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Wednesday, May 25, 2011

David Williams/Richie Farmer Campaign Replaces Campaign Manager Scott Jennings With TEA Partier, Luke Merchant.

Williams looks to tea party for campaign manager

FRANKFORT, Ky. (AP) -- A week after a lackluster win in Kentucky's gubernatorial primary, Republican David Williams replaced his campaign manager on Tuesday with a Florida tea party operative.

Luke Marchant, who served as political director in tea party darling Marco Rubio's successful U.S. Senate race last year in Florida, replaces Kentucky GOP insider Scott Jennings. Jennings will continue to serve as general consultant and senior policy adviser to Williams.

Jennings said the Williams campaign needed additional manpower, and Marchant's experience with the tea party made him a natural choice for a campaign against Democratic Gov. Steve Beshear and independent candidate Gatewood Galbriath.

"There's no doubt that Luke has a tremendous amount of experience organizing people who identify with the tea party," Jennings said. "Luke is a guy who has that very recent and very successful experience harnessing tea party activism and turning that into a very positive force in a campaign."

The Williams campaign termed Marchant's hiring a staff expansion, not a shakeup. Jennings said plans are to hire additional personnel to bolster what was a lean primary campaign staff.

"After meeting with Scott and Sen. Williams, I am more convinced than ever that this is the right ticket to get Kentucky's economy back on track," Marchant said in a statement. "They have the ideas and passion to deliver prosperity to Kentucky families, and I'm coming to help achieve that goal."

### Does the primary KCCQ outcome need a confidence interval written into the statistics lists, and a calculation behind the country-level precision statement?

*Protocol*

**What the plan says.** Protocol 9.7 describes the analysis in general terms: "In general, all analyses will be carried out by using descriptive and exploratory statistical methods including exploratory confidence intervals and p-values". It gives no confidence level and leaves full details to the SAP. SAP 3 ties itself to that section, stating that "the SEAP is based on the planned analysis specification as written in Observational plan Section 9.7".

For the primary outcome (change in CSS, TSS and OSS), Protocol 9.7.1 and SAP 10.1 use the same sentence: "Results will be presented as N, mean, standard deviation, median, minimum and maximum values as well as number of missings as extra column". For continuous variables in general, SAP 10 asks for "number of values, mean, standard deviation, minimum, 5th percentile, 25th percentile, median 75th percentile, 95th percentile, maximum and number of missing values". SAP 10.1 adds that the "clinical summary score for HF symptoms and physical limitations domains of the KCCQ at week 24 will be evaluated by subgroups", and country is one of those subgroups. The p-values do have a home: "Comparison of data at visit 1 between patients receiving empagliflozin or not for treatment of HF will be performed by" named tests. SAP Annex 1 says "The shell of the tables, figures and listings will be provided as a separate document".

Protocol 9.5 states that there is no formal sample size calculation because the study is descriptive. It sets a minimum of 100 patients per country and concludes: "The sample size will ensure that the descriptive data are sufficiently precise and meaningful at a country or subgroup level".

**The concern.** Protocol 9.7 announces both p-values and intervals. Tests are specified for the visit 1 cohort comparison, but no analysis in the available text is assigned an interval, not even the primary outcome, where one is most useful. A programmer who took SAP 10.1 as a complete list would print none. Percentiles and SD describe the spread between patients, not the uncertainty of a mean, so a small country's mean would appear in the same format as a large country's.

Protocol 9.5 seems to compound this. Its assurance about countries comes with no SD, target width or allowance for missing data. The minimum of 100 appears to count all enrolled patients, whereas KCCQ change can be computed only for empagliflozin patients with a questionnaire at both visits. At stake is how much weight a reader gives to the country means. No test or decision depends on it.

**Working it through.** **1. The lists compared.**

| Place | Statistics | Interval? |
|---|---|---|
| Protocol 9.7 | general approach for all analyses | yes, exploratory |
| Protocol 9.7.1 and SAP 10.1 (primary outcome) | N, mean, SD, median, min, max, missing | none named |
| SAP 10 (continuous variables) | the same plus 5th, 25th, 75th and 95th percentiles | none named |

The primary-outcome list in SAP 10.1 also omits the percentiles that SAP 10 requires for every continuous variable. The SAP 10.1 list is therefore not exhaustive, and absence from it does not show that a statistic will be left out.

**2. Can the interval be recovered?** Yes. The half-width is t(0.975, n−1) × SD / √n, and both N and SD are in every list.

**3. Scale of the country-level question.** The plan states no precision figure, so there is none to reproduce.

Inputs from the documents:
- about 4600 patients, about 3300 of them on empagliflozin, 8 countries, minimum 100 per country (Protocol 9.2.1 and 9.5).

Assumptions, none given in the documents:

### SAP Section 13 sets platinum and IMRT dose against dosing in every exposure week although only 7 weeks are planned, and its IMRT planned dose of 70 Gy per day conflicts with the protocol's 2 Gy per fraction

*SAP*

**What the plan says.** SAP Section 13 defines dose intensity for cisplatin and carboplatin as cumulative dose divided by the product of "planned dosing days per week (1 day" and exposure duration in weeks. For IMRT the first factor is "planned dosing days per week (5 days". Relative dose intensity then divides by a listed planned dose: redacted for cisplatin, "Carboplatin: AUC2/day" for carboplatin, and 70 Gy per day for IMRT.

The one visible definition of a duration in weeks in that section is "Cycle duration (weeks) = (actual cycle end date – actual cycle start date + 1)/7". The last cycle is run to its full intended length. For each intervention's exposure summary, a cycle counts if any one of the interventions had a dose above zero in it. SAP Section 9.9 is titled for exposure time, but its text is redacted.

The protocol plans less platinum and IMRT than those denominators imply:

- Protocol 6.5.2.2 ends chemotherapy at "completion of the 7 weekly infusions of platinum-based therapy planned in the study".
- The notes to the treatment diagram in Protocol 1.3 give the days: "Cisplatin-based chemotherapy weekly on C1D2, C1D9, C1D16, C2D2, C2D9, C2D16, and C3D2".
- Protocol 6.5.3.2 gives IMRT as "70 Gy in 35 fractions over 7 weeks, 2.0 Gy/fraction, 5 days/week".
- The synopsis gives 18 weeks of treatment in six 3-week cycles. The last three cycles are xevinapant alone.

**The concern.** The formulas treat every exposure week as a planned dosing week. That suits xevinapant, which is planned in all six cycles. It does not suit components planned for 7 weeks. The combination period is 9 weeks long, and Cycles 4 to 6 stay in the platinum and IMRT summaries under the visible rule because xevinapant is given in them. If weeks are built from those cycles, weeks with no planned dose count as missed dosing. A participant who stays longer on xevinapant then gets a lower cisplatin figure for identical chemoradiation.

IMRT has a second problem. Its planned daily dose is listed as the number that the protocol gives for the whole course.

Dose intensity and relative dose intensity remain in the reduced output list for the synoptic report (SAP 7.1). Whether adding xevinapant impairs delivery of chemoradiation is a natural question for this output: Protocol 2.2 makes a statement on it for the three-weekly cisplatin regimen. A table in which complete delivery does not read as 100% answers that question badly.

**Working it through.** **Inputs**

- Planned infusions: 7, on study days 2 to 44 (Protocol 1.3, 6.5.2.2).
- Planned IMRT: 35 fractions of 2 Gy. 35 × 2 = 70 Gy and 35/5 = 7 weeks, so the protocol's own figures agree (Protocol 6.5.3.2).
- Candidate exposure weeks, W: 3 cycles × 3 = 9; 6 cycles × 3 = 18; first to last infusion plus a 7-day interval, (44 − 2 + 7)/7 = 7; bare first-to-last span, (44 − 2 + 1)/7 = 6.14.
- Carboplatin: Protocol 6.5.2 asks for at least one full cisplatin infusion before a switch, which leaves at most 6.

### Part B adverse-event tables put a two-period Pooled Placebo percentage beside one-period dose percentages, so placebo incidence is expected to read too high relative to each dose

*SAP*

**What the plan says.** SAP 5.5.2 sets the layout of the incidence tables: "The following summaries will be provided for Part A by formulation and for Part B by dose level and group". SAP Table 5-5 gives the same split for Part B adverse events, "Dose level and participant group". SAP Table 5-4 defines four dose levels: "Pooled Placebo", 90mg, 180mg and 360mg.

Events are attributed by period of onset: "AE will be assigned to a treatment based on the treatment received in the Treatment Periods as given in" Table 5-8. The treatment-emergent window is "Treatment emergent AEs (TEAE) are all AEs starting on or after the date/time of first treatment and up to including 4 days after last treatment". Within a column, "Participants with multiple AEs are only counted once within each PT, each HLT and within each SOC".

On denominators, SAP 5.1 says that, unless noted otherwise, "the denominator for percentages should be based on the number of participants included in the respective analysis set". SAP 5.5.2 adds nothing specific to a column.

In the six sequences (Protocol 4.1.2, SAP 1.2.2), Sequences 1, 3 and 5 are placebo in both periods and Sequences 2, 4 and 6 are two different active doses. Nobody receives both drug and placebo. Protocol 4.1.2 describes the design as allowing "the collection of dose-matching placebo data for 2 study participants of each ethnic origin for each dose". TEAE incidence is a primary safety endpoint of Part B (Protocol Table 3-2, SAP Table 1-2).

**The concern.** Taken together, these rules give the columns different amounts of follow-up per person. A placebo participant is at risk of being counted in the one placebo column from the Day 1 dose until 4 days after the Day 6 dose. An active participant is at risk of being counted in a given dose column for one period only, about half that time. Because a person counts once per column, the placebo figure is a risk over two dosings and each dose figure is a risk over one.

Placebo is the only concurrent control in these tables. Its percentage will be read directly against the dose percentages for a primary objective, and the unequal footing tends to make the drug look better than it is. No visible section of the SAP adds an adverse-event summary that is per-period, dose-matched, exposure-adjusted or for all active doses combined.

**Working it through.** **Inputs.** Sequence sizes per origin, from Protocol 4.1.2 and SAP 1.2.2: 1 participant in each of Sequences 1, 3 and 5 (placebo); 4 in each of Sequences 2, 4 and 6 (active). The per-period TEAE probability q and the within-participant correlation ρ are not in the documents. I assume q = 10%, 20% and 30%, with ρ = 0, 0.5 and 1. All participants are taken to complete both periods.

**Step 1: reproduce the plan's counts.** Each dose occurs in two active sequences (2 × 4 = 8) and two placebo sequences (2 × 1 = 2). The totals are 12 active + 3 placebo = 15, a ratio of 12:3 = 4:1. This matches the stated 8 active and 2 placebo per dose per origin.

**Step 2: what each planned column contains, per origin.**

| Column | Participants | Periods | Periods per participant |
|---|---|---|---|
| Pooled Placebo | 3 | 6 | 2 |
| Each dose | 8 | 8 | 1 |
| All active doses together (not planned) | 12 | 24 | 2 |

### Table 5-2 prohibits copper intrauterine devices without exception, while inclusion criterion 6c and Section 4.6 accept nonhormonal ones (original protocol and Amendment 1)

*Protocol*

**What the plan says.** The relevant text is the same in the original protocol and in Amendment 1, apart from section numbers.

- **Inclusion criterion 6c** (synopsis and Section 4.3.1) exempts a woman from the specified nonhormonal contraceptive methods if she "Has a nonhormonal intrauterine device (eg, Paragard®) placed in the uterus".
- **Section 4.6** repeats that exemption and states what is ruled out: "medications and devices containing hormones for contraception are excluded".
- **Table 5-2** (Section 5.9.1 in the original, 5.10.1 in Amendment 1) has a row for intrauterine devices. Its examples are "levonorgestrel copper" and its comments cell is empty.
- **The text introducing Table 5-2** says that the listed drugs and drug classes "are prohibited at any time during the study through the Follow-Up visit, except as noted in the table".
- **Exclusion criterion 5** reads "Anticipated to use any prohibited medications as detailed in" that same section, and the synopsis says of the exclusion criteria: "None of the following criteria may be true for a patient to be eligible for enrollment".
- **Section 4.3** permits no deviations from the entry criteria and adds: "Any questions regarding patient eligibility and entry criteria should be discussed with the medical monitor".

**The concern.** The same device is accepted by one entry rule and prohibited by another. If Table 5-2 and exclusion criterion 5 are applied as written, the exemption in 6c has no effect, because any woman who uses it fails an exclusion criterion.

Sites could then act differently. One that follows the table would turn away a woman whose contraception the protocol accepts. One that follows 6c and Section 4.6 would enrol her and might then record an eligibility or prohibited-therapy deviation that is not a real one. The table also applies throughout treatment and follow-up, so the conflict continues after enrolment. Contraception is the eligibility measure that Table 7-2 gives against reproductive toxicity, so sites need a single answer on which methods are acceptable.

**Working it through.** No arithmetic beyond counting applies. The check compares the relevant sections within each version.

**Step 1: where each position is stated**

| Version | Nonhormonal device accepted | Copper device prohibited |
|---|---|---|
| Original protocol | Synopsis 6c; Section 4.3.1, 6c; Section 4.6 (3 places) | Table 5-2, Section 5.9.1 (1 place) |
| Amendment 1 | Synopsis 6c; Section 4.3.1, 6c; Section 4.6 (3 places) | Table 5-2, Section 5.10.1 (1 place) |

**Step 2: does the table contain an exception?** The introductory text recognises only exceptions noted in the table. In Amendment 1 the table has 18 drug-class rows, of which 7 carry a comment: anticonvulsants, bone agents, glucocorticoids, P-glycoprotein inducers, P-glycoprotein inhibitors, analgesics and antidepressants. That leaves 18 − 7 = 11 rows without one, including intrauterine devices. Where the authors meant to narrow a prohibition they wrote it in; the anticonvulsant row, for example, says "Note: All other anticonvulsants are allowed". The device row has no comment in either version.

All three candidates have been reaching out to Kentucky's tea party groups since their favored candidate, Louisville businessman Phil Moffett, lost to Williams in a three-way race. That loss left some Moffett supporters bitter and threatening to support Beshear or Galbraith or to sit out the November general election.

Marchant previously served as political director for Texas Attorney General Greg Abbott and as campaign manager for Texas Congressman Pete Olson.

"This will likely not be the last expansion of the campaign," Jennings said in a statement. "There is serious national interest in this race and people across the country have taken an interest in electing a solid, conservative ticket in Kentucky."

The Williams campaign had raised and spent $1.2 million for the primary race, and won with 48 percent of the vote against Moffett who spent only about $120,000 and received 38 percent of the vote and Holsclaw who spent about $30,000 and received 14 percent of the vote. Now Williams faces the well-funded Beshear, who has raised more than $5 million and, as of his last financial disclosure report, still had more than $3 million in the bank.

Jennings said Williams has been working to replenish his campaign bank account. Mississippi Gov. Haley Barbour will be in the Lexington on June 16 to host a fundraiser for him.

During the primary campaign, Jennings, a longtime political consultant, had been involved in every aspect of the race, managing staff, handling press, even shooting photographs on occasion.

"It is a natural thing for successful primary campaigns to expand as they head into statewide general elections," Jennings said. "We are excited to get an operative with Luke's experience, talent and reputation to come here and add to what we have already built."

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